Security bill raises privacy fears
Police would gain access to personal phone, Net information
By JIM BRONSKILL
The Canadian Press
20 November 2005
OTTAWA ó Security officials could demand personal information about phone and Internet subscribers under proposed legislation that quickly sparked privacy concerns Tuesday.
The bill introduced by the Liberals would ensure police and CSIS officials could obtain a personís name, address, telephone or cellphone number, or the technical data that identifies a computerís co-ordinates on the Internet.
The proposed law would also force phone companies and Internet providers to phase out technical barriers to police and security agencies seeking access to messages or conversations.
The measures represent the latest federal effort to ensure terrorists and other criminals cannot use advanced digital technologies to shield their communications from authorities.
Public Safety Minister Anne McLellan said Canada is "well behind other nations" when it comes to giving law enforcement agencies such tools.
She said police must be able to "stop the child pornographer sending his disgusting images around this country and around the world."
McLellan said the new scheme for providing subscriber information to authorities would clarify existing practices.
Currently, before handing over customer data, communication companies have discretion as to whether to require a court-approved warrant from police or security officials.
Micheal Vonn, policy director of the British Columbia Civil Liberties Association, said police should have a warrant in order to obtain information about a subscriber.
"The point here is, if the police canít be troubled with getting a warrant, itís because they havenít met the standard of reasonable and probable grounds to access the warrant," she said.
"On some level, it is what we would call a fishing expedition."
The government says release of subscriber information to authorities would be subject to stringent privacy safeguards.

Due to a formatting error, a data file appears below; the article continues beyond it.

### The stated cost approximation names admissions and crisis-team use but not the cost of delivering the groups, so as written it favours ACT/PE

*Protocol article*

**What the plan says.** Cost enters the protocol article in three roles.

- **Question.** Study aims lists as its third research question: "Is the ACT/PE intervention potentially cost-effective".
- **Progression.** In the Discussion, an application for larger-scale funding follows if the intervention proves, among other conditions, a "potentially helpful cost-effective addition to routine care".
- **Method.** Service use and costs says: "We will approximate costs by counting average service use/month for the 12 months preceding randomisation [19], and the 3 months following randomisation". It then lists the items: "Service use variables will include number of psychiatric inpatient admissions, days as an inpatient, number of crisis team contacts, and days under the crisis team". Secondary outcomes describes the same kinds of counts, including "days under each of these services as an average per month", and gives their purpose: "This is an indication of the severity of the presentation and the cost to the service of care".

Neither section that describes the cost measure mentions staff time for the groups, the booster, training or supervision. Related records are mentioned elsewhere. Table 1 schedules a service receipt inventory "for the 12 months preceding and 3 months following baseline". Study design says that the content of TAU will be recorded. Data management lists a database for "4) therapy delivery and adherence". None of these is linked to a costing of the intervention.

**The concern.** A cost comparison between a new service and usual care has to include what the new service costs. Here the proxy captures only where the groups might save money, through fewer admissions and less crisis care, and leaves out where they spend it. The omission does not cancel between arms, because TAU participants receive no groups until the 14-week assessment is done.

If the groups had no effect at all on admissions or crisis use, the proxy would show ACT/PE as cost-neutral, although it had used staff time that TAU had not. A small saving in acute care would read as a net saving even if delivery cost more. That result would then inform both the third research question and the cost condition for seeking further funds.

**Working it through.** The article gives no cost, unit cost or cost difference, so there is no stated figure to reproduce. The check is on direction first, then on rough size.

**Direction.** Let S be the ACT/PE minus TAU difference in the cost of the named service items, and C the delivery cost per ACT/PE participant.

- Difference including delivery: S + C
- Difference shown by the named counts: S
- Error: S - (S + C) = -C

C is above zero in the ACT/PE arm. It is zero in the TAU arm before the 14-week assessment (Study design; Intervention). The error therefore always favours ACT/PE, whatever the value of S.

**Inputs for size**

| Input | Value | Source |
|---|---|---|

For instance, only designated police or CSIS officials could make such a request. In addition, they would have to record the reasons for any such request and make the files available for audit purposes.
Critics said the protection regime is weak because it occurs after the disclosure has been made.
Under the Modernization of Investigative Techniques Act, as the bill is called, telephone and Internet service providers will be required to include the capability to intercept messages in new technology they install.
Government, industry representatives and police are working out who would pick up the day-to-day costs of the plan, such as the fees incurred in hooking up security agencies to the communication networks.
Parke Davis, a senior regulatory officer with Telus, said he was worried about the potential costs to his company of both new equipment and ongoing assistance to police.
"We have concerns because while we support the principle of providing lawful access, weíre being asked to shoulder the costs of providing this access almost as an unpaid deputy for the government," Davis said.
Currently some police forces reimburse communications firms while others do not, saying the police should not have to foot the bill for court-ordered services such as wiretaps.
Other elements of the plan that would spell out how companies must go about preserving electronic message data and the manner in which authorities can gain access to it are expected in a followup bill from Justice Minister Irwin Cotler.
However, the legislation introduced Tuesday will probably die on the Commons order paper, as a general election call is expected sometime in the coming weeks.
© Halifax Herald 2005